When I came to Arizona in the mid-1990s, I found myself fascinated by the Arizona Legislature.
Then, as now, legislators earned the princely sum of $24,000 a year, and in return they seemed mostly motivated to entertain us.
Given that your average Hollywood blockbuster costs upwards of $100 million to produce, paying 90 elected officials about $2.2 million combined seemed like a smoking deal.
Early on, I started referring to our legislators as “the 90 Dwarfs,” before realizing that this was a grievous insult to Disney, Snow White, Dopey, Grumpy, Sneezy and little people everywhere.
Over time, I’ve reached a grudging admiration for this elected body, if for no other reason than their stamina.
Rarely have I met a group of people so intent on arguing over nothing for months on end.
Case in point? Earlier in May, this august body passed a law making lemonade the “official state drink of Arizona.”
This declaration was not without controversy: House Bill 2692, sponsored by Majority Leader Warren Petersen of Gilbert, failed in the Senate before being brought back on a reconsideration vote and winning passage by a tally of 18 yeas, 11 nays and one abstention.
Last week, amid a fight over the state budget, potential for another controversy arose when House Bill 2032, sponsored by Mesa’s Kelly Townsend, resurfaced in the Senate. Townsend’s bill targets some of Arizona’s most notorious outlaws.
HB 2032 would insert into statute the following: “A person acting on behalf of a school district or charter school or a person who aids another person on behalf of a school district or charter school shall not use speech or curricula during school time with the intent of influencing or changing a student’s political ideology or religious belief.”
Teachers found guilty of such thought crimes could be subject to a fine of up to $5,000.
You’ll forgive me if I don’t remember my K-12 days clearly, given that it was decades ago, but I seem to remember the best teachers I had challenging what I thought I knew.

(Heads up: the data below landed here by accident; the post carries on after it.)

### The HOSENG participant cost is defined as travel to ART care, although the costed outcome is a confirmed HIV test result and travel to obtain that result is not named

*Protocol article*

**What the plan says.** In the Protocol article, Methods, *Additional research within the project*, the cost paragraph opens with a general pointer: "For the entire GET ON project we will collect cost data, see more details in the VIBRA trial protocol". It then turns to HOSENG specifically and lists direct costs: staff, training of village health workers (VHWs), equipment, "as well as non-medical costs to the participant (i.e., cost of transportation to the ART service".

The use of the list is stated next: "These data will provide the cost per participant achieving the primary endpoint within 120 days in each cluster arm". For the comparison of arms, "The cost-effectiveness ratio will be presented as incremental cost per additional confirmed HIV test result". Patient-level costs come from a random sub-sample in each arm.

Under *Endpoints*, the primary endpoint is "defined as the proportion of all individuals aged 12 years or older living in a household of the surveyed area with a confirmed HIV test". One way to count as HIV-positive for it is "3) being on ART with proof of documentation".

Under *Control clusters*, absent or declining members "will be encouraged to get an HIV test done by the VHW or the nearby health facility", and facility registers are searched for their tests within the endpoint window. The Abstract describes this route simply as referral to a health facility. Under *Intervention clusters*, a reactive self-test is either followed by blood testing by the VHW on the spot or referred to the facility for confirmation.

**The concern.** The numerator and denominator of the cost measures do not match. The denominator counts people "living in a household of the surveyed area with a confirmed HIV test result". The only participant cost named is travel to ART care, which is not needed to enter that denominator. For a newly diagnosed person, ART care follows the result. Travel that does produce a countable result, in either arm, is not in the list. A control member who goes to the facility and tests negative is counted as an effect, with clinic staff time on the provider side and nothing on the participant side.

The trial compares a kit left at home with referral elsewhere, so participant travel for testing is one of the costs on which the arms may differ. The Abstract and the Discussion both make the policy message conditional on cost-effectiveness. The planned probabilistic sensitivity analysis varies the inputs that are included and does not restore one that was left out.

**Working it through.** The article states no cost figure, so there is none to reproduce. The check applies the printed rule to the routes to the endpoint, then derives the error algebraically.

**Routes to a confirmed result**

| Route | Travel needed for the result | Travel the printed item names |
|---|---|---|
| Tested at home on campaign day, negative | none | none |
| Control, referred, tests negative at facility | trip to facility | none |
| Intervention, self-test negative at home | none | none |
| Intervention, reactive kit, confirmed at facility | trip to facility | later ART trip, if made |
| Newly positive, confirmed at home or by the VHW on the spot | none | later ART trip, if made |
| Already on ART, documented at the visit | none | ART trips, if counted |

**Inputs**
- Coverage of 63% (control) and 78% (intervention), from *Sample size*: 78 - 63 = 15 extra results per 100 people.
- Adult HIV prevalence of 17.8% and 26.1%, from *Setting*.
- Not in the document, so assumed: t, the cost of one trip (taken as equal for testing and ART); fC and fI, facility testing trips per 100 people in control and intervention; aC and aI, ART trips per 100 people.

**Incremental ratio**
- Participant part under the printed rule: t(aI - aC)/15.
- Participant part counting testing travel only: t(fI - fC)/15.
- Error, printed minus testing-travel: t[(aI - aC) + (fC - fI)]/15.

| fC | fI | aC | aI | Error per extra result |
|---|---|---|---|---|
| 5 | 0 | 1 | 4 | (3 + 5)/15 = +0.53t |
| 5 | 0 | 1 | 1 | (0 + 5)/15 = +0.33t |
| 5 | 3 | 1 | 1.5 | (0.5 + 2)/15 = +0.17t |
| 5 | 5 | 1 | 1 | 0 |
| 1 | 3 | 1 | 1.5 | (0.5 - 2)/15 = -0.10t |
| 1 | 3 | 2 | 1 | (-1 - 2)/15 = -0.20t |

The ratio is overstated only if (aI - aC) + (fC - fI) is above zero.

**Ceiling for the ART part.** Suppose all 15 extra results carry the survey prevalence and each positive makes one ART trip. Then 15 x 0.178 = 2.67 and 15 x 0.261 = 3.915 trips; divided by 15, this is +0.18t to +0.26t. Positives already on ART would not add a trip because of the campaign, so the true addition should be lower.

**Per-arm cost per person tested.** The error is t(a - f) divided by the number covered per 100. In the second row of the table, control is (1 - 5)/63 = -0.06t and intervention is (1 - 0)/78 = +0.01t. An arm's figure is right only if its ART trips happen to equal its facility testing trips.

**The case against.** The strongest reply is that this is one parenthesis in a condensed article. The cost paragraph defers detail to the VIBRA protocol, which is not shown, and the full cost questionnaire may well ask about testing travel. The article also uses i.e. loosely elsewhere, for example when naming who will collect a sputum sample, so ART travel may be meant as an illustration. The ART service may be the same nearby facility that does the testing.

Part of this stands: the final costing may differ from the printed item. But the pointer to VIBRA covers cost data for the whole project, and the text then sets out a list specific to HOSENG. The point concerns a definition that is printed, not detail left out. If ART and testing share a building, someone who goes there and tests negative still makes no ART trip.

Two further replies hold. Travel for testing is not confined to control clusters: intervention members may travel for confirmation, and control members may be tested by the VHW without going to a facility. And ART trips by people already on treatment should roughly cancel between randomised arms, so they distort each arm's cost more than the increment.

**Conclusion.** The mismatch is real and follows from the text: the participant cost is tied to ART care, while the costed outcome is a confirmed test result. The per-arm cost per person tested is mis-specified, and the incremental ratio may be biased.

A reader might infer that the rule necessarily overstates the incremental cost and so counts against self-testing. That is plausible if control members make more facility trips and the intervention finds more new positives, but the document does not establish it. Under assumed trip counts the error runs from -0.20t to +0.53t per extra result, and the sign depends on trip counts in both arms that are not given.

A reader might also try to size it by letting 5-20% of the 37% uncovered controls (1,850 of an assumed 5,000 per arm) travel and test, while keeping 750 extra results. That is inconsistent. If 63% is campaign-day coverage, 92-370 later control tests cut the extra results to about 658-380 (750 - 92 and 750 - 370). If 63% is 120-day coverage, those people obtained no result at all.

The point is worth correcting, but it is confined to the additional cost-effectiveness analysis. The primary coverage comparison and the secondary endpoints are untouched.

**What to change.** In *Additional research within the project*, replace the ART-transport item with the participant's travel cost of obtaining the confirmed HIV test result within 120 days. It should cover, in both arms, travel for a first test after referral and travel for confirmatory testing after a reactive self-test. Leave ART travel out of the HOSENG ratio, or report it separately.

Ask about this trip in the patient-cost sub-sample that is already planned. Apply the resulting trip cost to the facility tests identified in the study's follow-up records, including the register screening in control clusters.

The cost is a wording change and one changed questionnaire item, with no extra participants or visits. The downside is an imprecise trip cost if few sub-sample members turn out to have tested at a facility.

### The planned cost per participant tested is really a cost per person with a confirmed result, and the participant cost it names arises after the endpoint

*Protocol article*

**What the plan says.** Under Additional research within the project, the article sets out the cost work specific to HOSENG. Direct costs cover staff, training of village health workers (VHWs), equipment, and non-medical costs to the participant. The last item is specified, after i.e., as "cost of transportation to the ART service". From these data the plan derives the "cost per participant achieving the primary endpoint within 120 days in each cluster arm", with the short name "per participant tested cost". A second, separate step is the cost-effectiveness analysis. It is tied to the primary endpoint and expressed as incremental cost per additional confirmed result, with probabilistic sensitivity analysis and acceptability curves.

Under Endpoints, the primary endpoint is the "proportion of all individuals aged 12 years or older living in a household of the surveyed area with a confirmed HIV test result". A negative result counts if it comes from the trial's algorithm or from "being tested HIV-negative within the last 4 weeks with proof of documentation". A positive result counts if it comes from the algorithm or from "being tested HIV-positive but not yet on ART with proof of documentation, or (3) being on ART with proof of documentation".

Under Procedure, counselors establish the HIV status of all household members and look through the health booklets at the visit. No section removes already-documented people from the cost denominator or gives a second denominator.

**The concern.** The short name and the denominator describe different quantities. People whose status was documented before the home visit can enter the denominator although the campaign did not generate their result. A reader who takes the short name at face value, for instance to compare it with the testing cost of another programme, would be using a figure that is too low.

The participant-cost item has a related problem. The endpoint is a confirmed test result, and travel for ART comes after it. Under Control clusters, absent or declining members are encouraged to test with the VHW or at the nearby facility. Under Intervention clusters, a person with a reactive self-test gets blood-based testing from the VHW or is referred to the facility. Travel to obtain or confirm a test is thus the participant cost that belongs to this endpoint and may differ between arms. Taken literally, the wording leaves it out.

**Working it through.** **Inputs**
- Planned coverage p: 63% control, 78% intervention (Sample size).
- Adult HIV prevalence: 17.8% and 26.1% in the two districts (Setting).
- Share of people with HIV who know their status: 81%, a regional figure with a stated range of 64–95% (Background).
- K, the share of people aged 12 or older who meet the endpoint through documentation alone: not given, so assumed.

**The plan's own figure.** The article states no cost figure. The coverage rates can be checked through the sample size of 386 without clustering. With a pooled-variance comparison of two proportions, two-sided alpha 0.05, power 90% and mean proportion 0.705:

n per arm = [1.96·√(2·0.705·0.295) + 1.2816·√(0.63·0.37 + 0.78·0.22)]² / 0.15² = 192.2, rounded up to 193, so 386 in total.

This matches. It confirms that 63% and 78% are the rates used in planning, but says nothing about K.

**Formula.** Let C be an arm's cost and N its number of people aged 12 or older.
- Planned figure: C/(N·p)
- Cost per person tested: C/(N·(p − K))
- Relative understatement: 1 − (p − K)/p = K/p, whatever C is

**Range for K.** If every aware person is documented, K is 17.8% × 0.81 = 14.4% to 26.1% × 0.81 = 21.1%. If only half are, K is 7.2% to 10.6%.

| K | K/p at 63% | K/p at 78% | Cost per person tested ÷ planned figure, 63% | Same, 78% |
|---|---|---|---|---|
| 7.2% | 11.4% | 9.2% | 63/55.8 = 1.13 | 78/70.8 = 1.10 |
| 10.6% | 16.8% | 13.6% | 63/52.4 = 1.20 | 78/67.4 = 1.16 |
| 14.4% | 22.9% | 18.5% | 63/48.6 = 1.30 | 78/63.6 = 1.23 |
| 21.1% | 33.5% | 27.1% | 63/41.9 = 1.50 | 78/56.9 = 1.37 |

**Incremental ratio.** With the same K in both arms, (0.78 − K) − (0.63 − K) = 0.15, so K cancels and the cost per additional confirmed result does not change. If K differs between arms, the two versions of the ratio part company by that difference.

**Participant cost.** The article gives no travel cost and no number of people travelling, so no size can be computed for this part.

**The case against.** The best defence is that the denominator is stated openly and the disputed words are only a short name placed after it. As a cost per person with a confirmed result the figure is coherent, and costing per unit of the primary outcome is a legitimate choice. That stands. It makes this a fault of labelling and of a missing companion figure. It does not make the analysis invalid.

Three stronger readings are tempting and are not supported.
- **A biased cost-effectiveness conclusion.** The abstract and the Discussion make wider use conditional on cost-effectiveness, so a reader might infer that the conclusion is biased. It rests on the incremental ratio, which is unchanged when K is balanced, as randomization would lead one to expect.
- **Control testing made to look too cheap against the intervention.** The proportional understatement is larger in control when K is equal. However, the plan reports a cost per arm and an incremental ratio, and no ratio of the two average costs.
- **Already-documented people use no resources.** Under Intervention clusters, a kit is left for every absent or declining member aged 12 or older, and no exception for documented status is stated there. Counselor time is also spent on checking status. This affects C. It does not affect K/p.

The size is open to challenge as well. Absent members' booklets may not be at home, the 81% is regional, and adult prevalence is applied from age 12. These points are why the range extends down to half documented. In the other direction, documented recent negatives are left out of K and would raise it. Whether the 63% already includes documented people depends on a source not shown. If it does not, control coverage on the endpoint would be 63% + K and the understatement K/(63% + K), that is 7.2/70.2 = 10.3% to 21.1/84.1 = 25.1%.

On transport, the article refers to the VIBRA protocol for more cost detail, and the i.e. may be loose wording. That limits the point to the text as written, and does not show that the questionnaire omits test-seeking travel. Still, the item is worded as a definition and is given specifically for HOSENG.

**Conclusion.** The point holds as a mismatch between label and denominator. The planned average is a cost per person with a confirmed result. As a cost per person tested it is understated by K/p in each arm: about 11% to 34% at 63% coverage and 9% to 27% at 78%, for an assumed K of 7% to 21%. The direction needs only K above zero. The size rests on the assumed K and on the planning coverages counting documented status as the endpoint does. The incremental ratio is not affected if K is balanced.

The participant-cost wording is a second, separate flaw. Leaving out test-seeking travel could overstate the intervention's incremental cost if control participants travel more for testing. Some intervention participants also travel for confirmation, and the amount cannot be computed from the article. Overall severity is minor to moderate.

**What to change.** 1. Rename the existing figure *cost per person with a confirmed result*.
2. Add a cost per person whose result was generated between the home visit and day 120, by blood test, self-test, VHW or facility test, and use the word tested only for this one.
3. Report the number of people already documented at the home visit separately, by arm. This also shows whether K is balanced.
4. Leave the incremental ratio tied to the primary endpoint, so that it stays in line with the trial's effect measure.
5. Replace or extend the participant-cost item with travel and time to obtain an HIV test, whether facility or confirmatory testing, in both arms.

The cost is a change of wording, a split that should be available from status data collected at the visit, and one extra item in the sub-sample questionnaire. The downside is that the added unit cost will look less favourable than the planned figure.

Back then, we called such a novel concept “learning” and teachers would do things like make us read books with which we might disagree.
I couldn’t have been past sixth grade when we read books like “Johnny Tremain” and “Ishi, Last of His Tribe,” which certainly impacted my political ideology, as did my high school encounters with Elie Wiesel’s “Night” and George Orwell’s “1984.”
In modern American history, we were often encouraged to read a paper-born relic known as the newspaper, which detailed current events that often became a focal point of vigorous debate.
In “The World According to Townsend,” that would appear to risk a five grand fine — as would asking students in a world religion class to take the radical step of reading pieces of various historic texts — say the Bible, the Qoran and the Talmud — to compare the belief systems of the world’s religions.
My guess is, Townsend and the bill’s supporters would accuse me of oversimplifying, saying they only intend to criminalize teachers who obviously stump for certain ideologies and beliefs.
My response: One person’s introduction surely is another person’s indoctrination. It seems to me impossible to draw a bright line defining where education ends and advocacy begins.
Should the bill pass — and I’m not holding my breath — this could be the statute that launched a thousand lawsuits.
Having said that, I can’t say I’m totally opposed to Townsend’s effort. Judged purely as theater and an opportunity to chuckle, this bill beats the finale of “Game of Thrones,” hands down.
Rep. Townsend, I raise my glass of Arizona lemonade to you.